Executive protection: tips for overseas travelWritten by Linda Johnson Monday, 07 May 2012 10:00
Communications technology is shrinking distances every day, but these advances have not stopped executives crossing oceans and continents to conduct business. With each venture to a foreign city, however, executives take on a host of risks — from political instability and street crime to reckless driving habits.
Table of contents
(Page 1 of 2)
“Executive protection today is about intelligence,” says Desmond Taljaard, national vice-president, corporate investigations and security services at AFI International.
Few executives these days travel with a security coordinator or bodyguard, he says. Some companies contract with a local firm, which meets them at the airport with a driver and an escort that protects them for the trip’s duration.
Most often, however, due to budget restrictions, companies receive travel awareness training from a professional security company. Then, it’s up to them to prepare their executives, he says.
“The first thing you do is a threat assessment on the risk level of every individual travelling. No. 1 is, how important are they to the functioning of your company? If it’s very high, then you take extra precautions to protect that person,” Taljaard says.
Analyzing the “stress level” of the destination country is a key aspect of the assessment, he adds. The Canadian Embassy, the Internet and local travel agents are good sources of information.
Some companies provide detailed information on countries exclusively to clients. The global risk-consulting firm Control Risks, for example, has an online service, RiskMap, which provides a critical assessment of global and regional risks. Senior vice-president Bill Daly says its “country risk forecast” updates changes in countries and cities daily.
To assess local crime, Taljaard says, the best source is people on the ground. In the Congo, for example, he generally relies on a network of companies and colleagues in Africa whom he has worked with and trusts.
“They can give me an accurate picture of local crime: ‘Right now, there’s been a rash of car hijackings or car break-ins, so don’t leave your laptop in the car.’”
Independent security consultant T. Lee Humphrey says it’s important for executives to read this research. Many of them ignore it because they’re too busy, see it as a low priority, or believe they’re experienced travellers and don’t need it. Sometimes, they think being Canadian puts them in a kind of protective bubble.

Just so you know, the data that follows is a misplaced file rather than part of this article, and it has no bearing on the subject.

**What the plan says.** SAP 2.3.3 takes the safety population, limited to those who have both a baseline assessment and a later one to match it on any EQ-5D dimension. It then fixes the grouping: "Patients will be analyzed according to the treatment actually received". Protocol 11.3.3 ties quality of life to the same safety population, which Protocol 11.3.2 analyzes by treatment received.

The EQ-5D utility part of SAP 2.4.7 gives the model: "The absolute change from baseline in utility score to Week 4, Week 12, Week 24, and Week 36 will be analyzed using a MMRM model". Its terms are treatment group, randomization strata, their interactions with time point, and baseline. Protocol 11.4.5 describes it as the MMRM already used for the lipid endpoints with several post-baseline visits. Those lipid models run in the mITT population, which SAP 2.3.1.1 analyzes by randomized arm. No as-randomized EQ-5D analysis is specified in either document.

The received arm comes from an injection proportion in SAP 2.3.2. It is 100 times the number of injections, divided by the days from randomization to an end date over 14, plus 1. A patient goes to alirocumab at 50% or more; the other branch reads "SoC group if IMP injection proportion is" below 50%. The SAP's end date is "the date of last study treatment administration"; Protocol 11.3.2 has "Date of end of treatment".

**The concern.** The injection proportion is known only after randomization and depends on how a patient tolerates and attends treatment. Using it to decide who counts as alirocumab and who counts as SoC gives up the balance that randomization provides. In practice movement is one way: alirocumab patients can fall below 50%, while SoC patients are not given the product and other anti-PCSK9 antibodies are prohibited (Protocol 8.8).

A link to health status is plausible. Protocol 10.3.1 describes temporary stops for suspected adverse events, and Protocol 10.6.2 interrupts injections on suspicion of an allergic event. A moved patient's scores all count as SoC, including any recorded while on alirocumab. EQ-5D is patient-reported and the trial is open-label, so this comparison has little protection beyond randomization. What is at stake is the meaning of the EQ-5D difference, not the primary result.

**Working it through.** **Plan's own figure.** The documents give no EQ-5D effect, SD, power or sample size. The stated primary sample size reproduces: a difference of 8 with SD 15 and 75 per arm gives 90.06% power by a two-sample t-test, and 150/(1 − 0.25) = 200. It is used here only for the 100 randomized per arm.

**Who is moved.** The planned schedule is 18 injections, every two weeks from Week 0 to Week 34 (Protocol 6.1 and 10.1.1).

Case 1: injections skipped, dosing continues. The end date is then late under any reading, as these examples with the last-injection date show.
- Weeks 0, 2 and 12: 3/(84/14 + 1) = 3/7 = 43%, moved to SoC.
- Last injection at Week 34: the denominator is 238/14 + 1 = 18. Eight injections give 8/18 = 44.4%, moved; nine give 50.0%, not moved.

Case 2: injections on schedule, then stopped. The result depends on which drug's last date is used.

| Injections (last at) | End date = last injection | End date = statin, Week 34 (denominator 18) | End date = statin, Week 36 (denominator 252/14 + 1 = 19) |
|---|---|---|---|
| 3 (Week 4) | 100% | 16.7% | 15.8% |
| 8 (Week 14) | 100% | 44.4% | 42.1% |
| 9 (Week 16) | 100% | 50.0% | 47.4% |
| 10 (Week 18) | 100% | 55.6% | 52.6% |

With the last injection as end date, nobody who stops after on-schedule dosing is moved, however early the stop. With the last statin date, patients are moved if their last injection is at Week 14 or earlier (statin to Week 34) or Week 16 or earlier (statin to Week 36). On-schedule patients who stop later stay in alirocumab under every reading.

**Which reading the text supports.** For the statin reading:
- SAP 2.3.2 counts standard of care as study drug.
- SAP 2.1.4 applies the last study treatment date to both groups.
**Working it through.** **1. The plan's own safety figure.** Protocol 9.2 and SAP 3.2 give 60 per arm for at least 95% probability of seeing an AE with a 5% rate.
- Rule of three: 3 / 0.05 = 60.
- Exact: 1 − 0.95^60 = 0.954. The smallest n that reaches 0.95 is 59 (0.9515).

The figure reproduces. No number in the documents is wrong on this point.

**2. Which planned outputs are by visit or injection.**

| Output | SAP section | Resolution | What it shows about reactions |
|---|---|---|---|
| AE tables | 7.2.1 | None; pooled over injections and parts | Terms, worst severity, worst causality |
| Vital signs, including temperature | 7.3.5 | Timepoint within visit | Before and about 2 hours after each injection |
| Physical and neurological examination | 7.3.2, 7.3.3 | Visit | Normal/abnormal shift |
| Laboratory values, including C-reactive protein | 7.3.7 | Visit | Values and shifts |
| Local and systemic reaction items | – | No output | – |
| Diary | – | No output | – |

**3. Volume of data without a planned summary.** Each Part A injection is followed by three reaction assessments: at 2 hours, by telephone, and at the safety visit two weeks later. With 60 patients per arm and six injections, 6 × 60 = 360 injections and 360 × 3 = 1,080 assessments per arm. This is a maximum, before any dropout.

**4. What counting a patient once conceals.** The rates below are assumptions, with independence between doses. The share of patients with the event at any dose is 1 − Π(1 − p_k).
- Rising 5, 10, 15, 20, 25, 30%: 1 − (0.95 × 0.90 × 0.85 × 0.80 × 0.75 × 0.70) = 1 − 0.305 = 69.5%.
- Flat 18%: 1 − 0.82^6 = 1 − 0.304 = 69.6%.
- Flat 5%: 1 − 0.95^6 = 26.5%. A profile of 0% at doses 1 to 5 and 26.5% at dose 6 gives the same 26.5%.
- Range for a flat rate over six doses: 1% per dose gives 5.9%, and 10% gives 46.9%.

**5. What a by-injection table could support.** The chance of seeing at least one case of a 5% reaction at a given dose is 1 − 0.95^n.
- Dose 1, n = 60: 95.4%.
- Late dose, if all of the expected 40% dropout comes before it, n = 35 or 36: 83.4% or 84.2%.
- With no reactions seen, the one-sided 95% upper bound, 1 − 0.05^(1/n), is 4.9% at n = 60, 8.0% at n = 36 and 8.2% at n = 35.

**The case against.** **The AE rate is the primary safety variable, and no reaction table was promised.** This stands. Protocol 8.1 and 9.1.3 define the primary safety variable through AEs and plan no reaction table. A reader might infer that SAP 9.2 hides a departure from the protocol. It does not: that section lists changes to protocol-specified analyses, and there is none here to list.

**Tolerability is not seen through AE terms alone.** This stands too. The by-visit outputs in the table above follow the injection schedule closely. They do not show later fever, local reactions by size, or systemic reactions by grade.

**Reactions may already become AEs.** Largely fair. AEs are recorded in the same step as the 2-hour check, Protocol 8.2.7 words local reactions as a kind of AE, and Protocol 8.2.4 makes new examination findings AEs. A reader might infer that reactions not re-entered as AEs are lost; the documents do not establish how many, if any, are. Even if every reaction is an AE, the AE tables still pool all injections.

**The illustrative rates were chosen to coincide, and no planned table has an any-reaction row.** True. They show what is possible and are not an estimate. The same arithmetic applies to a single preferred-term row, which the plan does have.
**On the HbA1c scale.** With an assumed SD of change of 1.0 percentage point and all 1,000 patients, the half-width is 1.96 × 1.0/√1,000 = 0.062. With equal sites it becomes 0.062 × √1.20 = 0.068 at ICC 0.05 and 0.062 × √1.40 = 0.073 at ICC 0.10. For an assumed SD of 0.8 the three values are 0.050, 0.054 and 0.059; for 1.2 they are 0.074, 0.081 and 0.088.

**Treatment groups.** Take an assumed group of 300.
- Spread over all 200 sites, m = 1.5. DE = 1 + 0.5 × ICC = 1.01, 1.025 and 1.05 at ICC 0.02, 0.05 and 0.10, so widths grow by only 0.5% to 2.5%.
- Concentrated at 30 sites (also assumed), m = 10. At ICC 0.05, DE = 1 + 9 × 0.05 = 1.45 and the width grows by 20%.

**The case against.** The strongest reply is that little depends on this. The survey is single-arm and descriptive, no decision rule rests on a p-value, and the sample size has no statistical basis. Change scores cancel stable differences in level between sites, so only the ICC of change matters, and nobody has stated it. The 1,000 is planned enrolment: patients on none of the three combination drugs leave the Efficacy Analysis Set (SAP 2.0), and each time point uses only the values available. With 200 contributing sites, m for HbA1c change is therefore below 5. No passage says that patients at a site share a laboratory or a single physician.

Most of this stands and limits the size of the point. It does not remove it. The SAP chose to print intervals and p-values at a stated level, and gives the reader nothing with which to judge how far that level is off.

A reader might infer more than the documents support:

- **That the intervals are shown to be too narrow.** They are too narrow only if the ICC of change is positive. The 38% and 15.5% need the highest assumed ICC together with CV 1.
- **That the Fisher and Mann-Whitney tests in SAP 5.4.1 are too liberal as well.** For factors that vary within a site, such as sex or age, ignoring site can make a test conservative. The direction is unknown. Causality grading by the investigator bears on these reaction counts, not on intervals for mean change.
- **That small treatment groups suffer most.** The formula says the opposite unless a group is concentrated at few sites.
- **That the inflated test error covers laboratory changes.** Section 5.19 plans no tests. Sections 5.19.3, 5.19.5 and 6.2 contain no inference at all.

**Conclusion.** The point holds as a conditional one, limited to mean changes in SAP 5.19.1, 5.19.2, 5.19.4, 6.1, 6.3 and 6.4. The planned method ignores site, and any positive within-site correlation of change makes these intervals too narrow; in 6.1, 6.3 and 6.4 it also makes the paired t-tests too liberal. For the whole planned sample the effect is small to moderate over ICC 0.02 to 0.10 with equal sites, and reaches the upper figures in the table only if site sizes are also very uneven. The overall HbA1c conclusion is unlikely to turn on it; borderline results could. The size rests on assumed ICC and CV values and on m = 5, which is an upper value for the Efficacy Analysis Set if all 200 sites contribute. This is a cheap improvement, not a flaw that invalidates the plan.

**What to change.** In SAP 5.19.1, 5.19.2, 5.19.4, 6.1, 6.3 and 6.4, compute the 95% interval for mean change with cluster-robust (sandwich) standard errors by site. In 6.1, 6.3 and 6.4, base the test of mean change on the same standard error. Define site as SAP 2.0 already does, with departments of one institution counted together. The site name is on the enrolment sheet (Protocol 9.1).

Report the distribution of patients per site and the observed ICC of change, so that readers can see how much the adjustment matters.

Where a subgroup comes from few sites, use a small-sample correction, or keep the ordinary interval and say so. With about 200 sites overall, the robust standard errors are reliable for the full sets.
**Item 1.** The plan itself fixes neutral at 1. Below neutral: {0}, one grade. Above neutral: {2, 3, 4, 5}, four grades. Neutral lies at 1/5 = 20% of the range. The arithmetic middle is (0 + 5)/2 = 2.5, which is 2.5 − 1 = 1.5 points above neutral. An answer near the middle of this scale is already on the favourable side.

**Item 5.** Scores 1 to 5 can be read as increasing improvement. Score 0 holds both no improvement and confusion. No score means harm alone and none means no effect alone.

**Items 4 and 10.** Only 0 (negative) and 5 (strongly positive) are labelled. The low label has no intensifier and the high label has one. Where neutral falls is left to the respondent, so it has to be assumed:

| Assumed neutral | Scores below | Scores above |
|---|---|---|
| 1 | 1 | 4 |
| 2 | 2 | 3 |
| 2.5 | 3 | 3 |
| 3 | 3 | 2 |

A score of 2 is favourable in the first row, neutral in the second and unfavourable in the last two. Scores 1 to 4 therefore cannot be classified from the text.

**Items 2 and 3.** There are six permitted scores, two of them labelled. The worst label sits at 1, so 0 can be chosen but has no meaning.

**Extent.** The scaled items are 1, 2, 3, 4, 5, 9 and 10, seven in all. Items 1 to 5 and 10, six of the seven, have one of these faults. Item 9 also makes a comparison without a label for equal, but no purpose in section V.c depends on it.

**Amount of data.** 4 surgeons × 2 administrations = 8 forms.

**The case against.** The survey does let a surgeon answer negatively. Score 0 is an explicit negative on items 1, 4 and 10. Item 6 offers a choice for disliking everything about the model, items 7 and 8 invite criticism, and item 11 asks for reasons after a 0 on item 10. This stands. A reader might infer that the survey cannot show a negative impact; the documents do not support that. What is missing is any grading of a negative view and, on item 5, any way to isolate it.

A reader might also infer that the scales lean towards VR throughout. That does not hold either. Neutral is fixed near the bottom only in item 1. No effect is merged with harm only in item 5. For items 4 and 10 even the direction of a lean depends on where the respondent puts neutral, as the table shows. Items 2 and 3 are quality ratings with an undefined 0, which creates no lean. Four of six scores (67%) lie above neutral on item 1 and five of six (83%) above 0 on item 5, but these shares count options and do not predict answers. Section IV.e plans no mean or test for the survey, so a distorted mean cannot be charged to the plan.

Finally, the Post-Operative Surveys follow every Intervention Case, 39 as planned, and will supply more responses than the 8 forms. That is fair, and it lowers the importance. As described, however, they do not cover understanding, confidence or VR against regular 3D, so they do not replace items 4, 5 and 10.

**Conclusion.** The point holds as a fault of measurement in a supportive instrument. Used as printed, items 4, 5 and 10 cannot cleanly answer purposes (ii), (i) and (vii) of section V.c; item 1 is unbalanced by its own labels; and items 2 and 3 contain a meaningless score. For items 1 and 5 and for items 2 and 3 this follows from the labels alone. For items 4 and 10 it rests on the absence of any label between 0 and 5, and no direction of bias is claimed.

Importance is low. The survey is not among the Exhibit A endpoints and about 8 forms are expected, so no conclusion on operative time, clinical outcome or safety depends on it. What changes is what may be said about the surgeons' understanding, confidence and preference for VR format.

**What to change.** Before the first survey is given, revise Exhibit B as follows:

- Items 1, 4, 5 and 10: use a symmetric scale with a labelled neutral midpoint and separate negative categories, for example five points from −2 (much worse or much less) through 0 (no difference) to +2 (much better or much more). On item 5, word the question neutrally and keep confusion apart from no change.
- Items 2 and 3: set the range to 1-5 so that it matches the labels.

“Having with you the information you need, whether it’s extra passport scans, emergency contact numbers of your security provider or local contacts — the preparatory parts are where they get into trouble. So when something goes wrong, they don’t know what to do,” he says.
Driving in foreign countries can carry a lot of risks, Taljaard says; in places like Africa and the Middle East, driving habits are very different, and accident rates are high.
The best course is to hire a driver from a known company and use a different driver for each trip; information on routine can readily be sold. A rented car should have central locking and power windows, as well as low kilometres to reduce the risk of breaking down and becoming vulnerable to an opportunistic crime.
Daly says business travellers often get into trouble because they are easily identified. The most pervasive threat to any foreigner is street crime. High level, but less common, threats include kidnapping, extortion and targeted robbery. In all these cases, executives make themselves more vulnerable by standing out from the crowd.
“They’re wearing a nice suit, nice briefcase and expensive wristwatch. Some people are targeted because of the company they work for or because of who they are. But those cases are exceptional; a lot of preplanning goes into it. You’re more apt to become a victim of happenstance because you have more money than the guy down the street,” he says.
“We always tell people who are travelling to maintain a low profile. Be the man in grey, and blend into the background.”
Published in News